Last week, while I was visiting Dwight-Englewood school, I was faced with a comment that I’ve certainly heard before.
“It’s all well and good to say that the way that our body looks shouldn’t matter, but it’s not true. It’s lip service. It does matter. I realize it matters every time I have to leave the house,” a woman in the audience insisted.
And she is right, it does matter. To her. To each one of us individually. But rarely does the way we look, whether or not we have on the right outfit, matter to those we interact with when we’re out in the world.
Case in point, I can spend an hour in the closet, frustrated, until I finally find something I am comfortable wearing and then I get to where I am headed and, really, the least important thing going on at the event is critique of my wardrobe. Somebody might mention that she likes my necklace or my shoes or my lip color, but is she consumed by it the way that I was in that closet? Absolutely not. No one cares as much as I do. They just don’t. If they care about anything at all that has to do with appearance, it’s probably their own appearance that is consuming them. Not mine.
And so that is my mental trick when I am paralyzed in front of the mirror and just need to get out of the house. I remind myself that no one cares as much as I do- no one is looking me up and down the way that I do. No one knows that I changed mascaras, foundation, blush, hair brushes, because no one studies me the way that I study me. Not even my mom. Most definitely not my husband. I might think that my outfit is not right, my hair’s not right, etc., but no one else- wherever I am going- is going to be as consumed with how I look as I am. You know what they are going to notice? How I make them feel. And while I may not have control over a bad hair day or whether or not I can afford a new outfit, I always have control over how I make someone else feel. And you know what? What always touches me after I leave an event, experience, meeting, play date is the conversations I’ve had, the connections that were made, the hope that was offered.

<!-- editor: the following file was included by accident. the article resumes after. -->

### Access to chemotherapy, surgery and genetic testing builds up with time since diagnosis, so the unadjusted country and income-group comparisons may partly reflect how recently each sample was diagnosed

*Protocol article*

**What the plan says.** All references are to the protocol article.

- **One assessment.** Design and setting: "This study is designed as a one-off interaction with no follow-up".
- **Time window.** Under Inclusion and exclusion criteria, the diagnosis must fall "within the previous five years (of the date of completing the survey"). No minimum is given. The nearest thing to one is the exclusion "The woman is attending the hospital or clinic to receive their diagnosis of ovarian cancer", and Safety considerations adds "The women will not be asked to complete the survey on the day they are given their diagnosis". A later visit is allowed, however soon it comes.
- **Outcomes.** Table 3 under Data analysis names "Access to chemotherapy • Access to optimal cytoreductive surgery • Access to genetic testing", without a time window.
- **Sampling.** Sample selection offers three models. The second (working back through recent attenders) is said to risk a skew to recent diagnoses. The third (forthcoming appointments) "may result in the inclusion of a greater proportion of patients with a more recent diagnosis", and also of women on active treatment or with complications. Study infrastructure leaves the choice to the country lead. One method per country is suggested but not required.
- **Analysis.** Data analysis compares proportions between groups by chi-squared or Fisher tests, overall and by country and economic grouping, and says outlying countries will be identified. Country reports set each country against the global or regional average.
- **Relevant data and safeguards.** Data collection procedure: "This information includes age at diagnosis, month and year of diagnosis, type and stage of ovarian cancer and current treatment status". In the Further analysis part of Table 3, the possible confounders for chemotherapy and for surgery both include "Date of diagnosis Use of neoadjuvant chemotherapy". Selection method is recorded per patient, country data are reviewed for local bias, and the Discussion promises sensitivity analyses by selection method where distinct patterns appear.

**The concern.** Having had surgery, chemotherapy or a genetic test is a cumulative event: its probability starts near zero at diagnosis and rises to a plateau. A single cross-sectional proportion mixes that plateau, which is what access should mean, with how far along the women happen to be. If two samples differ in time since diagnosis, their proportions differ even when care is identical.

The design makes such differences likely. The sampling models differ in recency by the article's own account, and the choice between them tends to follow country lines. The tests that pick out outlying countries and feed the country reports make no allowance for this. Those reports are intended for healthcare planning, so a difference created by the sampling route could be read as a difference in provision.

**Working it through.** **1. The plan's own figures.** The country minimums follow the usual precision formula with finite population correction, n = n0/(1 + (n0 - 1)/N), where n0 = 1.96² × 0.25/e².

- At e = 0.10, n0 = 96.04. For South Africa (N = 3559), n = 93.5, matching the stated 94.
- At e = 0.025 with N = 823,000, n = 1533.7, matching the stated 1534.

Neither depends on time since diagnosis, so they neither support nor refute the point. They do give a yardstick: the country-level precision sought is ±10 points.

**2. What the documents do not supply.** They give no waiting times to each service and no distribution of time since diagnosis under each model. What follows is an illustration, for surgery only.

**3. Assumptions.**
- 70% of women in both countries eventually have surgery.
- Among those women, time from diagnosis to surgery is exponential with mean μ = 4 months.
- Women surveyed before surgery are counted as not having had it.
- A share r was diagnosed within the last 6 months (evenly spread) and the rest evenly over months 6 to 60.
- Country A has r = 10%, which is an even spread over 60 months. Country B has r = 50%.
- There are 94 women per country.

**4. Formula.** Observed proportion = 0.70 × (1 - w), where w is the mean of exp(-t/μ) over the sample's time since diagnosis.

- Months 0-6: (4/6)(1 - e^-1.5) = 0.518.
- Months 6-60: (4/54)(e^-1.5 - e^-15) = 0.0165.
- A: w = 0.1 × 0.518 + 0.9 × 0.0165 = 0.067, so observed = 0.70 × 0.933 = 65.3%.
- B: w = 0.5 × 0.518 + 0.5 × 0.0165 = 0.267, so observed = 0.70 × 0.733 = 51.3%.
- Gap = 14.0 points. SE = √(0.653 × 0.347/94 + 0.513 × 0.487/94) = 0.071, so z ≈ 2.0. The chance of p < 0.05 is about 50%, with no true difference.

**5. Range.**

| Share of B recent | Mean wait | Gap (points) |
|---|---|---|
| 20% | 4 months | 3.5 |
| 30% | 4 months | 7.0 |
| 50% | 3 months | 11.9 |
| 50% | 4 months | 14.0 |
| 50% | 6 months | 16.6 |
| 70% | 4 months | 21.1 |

So, the next time you are stalled in front of that mirror, the next time you think, Oh I just can’t go. I want you to push that paralysis out of your mind and remind yourself of this truth instead: the only thing anyone is going to remember is how you made them feel, the connection you made, the way you carried yourself.
Go out and enjoy; get out of your own way; live with the awareness that it is what you offer and are willing to receive that matters.
From March 2, 2011